Slackery News Tidbits

Use this for general news items.

Slackery News Tidbits, September 10

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Here's the latest Austin and Texas film news.

  • Filming on Richard Linklater's Before Midnight wrapped in Messinia, Greece last week, Deadline New York reported. The romantic drama, co-written and starring Ethan Hawke and Julie Delpy, is the third movie in the "Before" series about star-crossed lovers Celine and Jesse, set nine years after the events of Before Sunset. Linklater didn't announce publicly that the movie was in production until the trio arrived at the Toronto International Film Festival last week after filming was complete.
  • According to Joe M. O'Connell's blog, Terrence Malick's new film, formerly known as Lawless, began shooting last week in Austin. A vague job posting from Malick's production company for an untitled independent feature says shooting is scheduled until the beginning of next month. O'Connell's savvy detective work led him to the conclusion that the job posting was for Malick's film.
  • Fantastic Fest announced its closing-night film last week: Red Dawn, a remake of the 1984 film originally scripted by San Antonio native Kevin Reynolds. The cast includes Josh Peck and Adrianne Palicki, who will be at the screening, and also Houston-born actor Brett Cullen. The closing-night party will tie into the "Korean invasion" theme of the movie and will feature a maximum-security prison theme.
  • Austinist interviewed Texas cinematographer Peter Simonite about his work, which include four official Toronto International Film Festival selections. The 37th annual event began last Thursday and continues until Sept. 16.

Slackery News Tidbits, September 3

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Here's the latest in Austin film news.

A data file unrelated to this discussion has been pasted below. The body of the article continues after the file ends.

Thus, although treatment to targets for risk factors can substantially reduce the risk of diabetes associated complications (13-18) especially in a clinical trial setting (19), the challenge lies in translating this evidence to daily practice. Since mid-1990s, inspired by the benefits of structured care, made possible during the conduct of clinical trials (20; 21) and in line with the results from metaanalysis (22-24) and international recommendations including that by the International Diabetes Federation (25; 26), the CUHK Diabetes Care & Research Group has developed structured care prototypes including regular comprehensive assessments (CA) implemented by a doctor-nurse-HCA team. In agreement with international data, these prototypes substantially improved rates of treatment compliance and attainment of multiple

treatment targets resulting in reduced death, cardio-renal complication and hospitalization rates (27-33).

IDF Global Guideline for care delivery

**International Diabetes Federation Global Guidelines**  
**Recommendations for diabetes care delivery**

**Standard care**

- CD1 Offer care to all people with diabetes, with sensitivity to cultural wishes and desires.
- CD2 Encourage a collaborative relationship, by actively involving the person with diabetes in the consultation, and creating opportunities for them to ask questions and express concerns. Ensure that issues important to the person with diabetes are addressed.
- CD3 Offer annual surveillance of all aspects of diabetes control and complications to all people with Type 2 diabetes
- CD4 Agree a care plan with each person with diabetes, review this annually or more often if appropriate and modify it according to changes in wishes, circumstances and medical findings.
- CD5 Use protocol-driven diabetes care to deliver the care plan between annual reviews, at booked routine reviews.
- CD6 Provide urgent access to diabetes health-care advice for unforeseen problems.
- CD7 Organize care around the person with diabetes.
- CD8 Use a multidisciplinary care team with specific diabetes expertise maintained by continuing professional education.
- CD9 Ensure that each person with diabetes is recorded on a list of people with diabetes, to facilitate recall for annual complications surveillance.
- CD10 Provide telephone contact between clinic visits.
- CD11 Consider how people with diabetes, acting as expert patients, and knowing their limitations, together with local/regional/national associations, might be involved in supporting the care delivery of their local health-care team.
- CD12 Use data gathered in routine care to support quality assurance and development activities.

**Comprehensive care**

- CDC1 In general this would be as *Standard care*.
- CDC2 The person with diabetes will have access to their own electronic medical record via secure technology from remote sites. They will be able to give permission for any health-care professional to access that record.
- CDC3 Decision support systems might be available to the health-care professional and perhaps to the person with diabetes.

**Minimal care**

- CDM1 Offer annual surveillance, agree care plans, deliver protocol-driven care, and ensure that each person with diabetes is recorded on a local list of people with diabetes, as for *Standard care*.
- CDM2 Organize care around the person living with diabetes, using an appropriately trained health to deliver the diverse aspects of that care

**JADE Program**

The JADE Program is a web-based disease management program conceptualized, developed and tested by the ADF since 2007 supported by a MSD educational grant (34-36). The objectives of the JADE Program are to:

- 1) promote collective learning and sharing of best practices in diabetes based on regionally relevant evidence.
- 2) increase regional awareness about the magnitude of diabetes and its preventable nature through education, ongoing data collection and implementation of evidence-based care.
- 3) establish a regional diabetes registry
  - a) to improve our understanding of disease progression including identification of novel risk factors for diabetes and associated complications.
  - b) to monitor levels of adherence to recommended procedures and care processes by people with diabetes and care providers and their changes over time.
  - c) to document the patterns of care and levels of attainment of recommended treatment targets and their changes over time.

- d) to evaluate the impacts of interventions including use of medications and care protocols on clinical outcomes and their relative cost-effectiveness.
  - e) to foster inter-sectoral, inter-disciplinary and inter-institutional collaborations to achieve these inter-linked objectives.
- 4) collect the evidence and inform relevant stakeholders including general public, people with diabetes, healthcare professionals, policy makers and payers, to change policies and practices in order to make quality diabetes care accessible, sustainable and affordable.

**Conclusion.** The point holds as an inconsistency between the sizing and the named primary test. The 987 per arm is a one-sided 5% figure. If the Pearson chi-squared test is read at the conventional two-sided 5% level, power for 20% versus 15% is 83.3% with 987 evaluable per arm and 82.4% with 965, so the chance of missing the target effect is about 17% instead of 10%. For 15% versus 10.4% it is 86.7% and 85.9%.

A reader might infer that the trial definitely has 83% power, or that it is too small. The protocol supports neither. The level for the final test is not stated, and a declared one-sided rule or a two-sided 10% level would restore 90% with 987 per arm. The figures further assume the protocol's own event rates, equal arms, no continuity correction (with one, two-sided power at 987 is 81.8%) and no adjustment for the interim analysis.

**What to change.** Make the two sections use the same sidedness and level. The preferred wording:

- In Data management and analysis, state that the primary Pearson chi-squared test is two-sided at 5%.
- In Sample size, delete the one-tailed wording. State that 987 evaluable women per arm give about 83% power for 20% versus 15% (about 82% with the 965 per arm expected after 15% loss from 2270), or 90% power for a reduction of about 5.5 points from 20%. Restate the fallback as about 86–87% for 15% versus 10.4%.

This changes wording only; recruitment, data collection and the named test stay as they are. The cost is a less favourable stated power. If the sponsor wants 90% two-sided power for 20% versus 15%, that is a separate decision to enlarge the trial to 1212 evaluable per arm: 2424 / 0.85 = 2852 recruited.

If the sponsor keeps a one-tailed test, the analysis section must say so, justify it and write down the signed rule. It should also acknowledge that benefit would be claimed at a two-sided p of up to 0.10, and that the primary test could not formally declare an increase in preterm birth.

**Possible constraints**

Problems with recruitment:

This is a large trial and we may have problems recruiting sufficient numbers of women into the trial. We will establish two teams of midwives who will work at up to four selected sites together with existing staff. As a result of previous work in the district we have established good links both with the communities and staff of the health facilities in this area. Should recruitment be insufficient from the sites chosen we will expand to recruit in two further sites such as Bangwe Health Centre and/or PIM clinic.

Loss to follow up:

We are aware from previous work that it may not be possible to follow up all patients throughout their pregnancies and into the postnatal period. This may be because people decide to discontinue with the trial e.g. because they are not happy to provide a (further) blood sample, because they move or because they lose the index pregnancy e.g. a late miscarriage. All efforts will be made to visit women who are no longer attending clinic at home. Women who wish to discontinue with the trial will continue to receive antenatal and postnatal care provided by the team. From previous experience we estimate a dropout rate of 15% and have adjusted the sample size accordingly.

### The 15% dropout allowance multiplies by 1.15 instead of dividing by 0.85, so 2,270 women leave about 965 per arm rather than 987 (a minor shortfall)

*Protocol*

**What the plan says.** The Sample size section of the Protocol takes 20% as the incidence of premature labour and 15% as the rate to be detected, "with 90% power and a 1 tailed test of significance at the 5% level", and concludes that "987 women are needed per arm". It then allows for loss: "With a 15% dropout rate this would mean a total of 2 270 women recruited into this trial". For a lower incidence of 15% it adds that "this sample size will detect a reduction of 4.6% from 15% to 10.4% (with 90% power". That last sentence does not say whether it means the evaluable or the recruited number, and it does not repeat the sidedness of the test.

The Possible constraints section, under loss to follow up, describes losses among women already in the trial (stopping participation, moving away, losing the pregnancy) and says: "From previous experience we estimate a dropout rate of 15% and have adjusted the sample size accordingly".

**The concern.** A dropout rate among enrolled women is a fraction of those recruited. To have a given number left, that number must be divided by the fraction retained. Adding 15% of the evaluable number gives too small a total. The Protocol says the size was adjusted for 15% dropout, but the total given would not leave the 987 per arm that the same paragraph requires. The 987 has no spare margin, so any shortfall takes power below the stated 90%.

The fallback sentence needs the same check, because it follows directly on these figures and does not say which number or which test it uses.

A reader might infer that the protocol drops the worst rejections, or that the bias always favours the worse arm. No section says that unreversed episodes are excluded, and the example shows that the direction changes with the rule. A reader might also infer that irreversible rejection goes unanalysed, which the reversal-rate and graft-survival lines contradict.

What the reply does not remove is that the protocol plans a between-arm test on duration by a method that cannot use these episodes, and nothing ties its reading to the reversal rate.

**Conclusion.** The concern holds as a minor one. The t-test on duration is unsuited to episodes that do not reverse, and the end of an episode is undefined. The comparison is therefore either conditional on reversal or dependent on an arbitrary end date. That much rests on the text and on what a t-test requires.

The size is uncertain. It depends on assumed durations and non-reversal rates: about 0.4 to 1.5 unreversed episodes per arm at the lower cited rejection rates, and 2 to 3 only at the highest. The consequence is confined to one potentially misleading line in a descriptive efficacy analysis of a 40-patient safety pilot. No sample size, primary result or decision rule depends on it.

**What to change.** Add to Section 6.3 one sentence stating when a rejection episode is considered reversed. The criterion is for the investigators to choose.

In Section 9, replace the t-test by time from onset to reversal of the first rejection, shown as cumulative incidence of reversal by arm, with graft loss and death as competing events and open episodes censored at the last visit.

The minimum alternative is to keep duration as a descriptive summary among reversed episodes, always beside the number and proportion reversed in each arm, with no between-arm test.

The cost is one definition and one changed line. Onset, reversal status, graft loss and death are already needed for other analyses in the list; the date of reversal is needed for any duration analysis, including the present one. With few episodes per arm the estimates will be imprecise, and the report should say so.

• Local teen director Emily Hagins' horror comedy My Sucky Teen Romance (Don's review), about a youth who finds out her boyfriend is a vampire, will be available on home video on DVD, Blu-ray, iTunes and Amazon Instant Video starting tomorrow. The Austin-shot movie premiered at SXSW 2011.
  • Fantastic Fest has announced the 2012 AMD Next Wave competition films. Eight films by up-and-coming directors from seven different countries will compete for the festival's highest honor, the AMD Next Wave award, which includes a $1,000 cash prize and AMD-based computer hardware, Sept. 26 at the Alamo Drafthouse South Lamar. Selected films will debut at the festival, many in world and U.S. premiere screenings. Last year's winner, Bullhead (Don's review), was acquired by Drafthouse Films and received an Academy Award nomination for Best Foreign Film.
  • Speaking of local festivals, aGLIFF is looking for moviegoers with a friendly, helpful attitude and a willingness to have fun while supporting the Austin film community. Volunteer positions for the 25th anniversary festival include film greeters, line and theater attendants, and registration and special events. For every four-hour shift worked, volunteers will accrue film vouchers to festival screenings.
  • Austin Film Festival announced that 2011 AFF Audience Award-winning documentary Ecstasy of Order: The Tetris Masters, about a group of gamers at the 2010 Classic Tetris World Championship, is now available in HD for U.S. rental or purchase on iTunes.
  • Drafthouse Films has acquired North American distribution rights to the Filipino crime thriller Graceland. The film will have its Texas premiere at this year's Fantastic Fest and is scheduled to have a limited theatrical and VOD release next year.